Keep in mind, communication is a process.  People are processes.  They aren't now what they once were and with proper care and compliments they will be increasingly productive.  Our associations one with another is a building process.  Future projects will be more successful and easier to achieve because of the mutual reinforcement we practice.Another way to look at it is: there is no end, only process. 

Monday, February 13, 2012

Teams and Groups

When we stop to think about it, a great deal is accomplished when folk get together and work toward a common goal.  I'm certain we have that concept somewhere in our mind.  It's important that each person in the group be "on the same page." And it is important that each person is aware of the fact that they belong to something.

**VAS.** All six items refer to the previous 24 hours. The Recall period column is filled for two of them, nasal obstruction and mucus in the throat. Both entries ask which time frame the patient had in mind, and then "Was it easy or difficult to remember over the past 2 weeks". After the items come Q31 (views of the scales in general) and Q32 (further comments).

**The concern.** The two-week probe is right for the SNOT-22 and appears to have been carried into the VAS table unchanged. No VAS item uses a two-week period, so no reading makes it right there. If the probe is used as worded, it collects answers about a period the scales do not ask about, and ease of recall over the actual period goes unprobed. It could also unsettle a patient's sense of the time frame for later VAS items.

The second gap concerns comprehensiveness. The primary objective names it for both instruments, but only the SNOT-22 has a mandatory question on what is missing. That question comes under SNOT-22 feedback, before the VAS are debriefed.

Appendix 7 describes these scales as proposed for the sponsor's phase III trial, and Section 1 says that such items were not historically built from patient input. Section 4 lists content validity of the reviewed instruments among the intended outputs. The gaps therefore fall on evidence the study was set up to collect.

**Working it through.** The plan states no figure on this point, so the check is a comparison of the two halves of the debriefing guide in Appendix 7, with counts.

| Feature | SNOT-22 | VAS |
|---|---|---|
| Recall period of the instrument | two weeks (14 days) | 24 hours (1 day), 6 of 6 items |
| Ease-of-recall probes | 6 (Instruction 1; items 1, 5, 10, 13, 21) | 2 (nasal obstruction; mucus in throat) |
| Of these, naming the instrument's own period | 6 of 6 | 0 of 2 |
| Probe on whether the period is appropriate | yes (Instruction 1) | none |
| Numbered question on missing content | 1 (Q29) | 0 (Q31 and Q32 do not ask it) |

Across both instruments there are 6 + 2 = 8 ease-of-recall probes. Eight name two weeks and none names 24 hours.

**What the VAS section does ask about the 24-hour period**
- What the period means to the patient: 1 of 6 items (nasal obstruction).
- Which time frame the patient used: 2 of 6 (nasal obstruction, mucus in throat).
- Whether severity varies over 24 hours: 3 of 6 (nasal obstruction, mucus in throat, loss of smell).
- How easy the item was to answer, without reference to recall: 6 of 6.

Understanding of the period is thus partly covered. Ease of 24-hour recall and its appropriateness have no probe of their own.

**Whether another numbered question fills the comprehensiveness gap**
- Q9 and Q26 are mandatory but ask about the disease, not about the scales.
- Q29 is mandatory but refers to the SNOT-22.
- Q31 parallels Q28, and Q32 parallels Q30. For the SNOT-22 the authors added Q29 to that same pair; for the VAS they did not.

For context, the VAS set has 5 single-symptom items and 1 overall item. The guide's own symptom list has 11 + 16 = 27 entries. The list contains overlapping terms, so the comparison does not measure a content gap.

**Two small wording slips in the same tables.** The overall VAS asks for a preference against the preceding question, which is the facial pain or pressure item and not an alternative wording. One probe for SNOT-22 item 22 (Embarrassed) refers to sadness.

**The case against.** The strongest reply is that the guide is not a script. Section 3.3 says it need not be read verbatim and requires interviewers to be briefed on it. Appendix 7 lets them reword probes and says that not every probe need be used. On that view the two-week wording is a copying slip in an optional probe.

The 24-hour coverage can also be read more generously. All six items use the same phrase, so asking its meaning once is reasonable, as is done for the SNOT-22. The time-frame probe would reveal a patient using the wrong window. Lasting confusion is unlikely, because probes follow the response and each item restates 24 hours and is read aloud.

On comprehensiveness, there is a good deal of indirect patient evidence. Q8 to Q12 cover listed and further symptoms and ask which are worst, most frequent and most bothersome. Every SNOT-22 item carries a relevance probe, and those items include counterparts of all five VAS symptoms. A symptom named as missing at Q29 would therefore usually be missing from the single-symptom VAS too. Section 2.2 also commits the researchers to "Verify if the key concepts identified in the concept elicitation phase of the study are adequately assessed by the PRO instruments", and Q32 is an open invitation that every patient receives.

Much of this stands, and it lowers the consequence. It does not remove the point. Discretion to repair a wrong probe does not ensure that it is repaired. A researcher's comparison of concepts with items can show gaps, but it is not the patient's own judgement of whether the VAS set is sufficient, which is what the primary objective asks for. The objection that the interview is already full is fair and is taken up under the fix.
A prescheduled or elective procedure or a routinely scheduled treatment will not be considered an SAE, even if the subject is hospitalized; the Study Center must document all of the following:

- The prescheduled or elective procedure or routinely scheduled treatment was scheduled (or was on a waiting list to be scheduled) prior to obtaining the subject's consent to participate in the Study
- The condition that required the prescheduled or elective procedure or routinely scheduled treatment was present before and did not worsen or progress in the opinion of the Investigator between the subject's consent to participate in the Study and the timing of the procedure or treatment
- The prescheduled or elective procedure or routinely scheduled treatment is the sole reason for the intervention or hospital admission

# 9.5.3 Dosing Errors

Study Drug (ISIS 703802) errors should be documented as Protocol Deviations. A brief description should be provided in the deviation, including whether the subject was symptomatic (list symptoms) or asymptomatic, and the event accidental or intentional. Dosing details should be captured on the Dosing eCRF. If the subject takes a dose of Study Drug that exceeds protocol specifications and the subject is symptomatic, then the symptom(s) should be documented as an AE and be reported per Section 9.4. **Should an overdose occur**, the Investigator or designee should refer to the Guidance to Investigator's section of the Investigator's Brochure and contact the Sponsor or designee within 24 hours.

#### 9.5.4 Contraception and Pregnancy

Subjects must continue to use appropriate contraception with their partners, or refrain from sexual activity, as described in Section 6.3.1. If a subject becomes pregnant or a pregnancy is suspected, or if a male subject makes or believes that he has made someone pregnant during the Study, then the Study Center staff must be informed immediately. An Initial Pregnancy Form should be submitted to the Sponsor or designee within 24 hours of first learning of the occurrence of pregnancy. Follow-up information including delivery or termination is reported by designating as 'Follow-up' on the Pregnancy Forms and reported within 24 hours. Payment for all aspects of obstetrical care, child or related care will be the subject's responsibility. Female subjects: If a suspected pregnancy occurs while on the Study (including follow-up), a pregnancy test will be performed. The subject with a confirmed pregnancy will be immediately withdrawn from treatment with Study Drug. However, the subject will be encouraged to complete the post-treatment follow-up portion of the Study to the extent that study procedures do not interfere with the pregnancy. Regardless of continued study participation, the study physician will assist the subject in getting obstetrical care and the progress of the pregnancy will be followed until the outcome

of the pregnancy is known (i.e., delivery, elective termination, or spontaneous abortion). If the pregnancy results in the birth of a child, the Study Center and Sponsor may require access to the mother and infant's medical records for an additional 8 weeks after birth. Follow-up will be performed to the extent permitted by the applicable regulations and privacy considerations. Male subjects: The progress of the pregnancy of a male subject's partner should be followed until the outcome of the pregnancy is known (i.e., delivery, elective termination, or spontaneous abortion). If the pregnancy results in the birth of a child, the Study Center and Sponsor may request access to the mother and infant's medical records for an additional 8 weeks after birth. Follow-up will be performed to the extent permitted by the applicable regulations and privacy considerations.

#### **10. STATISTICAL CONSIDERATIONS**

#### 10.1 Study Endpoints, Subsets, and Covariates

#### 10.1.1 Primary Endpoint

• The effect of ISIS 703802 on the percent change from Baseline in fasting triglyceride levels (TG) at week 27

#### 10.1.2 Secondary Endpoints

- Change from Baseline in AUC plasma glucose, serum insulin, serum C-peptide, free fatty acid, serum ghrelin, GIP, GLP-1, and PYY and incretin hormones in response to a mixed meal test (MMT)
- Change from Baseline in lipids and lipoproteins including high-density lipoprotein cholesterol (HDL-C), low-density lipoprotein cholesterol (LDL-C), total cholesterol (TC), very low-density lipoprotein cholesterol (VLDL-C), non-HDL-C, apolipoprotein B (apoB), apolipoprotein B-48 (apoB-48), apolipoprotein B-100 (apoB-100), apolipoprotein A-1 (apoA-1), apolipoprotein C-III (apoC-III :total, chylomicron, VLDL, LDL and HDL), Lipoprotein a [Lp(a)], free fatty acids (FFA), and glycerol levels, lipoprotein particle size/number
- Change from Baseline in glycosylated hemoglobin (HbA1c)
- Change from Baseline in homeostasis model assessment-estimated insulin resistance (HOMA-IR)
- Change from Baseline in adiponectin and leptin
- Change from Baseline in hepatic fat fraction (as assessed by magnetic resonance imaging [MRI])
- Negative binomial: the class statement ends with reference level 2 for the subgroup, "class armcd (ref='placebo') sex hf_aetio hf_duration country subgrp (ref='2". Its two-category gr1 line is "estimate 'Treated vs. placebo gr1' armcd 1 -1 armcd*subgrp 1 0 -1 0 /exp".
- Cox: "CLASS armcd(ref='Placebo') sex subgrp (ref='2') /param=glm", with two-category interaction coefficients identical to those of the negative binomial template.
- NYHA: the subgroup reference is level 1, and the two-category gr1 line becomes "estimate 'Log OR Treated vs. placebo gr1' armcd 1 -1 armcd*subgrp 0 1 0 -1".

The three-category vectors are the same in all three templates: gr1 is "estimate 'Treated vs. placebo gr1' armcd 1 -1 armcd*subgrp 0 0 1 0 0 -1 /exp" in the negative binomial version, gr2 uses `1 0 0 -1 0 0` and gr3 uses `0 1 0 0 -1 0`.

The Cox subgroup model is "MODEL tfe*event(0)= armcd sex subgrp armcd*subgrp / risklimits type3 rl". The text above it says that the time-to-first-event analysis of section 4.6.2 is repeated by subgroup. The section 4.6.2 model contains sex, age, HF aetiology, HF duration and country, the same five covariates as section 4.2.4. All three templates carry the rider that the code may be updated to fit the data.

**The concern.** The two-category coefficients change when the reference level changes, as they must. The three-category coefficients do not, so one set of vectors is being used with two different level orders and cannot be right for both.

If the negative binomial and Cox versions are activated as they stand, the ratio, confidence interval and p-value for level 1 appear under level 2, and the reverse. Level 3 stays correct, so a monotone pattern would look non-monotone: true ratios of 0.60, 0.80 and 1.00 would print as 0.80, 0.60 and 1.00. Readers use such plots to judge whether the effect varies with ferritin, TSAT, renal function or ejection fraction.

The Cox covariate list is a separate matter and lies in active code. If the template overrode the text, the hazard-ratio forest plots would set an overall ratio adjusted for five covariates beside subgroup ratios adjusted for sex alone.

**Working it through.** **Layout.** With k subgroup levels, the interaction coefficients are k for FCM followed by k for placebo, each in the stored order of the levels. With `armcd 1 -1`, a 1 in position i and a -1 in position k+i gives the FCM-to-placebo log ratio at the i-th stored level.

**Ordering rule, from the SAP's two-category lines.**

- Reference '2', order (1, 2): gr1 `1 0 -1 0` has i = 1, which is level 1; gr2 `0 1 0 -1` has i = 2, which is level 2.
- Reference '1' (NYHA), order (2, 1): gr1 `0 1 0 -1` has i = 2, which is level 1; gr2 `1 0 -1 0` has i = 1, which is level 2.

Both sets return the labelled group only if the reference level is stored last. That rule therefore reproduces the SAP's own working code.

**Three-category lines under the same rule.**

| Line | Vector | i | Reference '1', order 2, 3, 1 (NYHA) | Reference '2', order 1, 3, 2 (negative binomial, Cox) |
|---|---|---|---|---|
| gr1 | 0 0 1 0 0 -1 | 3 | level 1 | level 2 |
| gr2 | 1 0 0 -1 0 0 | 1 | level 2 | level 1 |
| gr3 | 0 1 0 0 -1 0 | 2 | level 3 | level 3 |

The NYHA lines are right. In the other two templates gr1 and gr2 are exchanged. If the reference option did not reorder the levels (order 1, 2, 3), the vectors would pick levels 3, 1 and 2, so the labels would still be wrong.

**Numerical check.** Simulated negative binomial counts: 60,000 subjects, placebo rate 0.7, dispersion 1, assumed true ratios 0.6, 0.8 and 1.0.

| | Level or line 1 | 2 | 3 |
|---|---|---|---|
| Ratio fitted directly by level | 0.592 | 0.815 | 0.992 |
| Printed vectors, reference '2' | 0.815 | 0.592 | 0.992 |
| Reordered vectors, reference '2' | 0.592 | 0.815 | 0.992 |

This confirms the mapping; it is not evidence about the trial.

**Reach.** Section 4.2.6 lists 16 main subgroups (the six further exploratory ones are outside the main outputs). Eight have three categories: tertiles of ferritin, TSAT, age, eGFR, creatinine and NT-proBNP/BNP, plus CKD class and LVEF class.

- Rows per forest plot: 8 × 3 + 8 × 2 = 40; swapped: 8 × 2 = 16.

"Team means Together Everyone Achieves More!" It isn't known who first said this, and it applies to group activities as well as team efforts.  What is often overlooked is "those groups/teams do best that have the best communication skills.  As a consequence, businesses are always on the lookout for employees that can work together with others and have excellent communication skills.  

Time spent improving out abilities in communication is really time well spent for us individually and for our entire community.  Those skills should be put to use all the time so that we can achieve things together that individually would be beyond our reach.

Tuesday, February 07, 2012

Keep In Mind These Four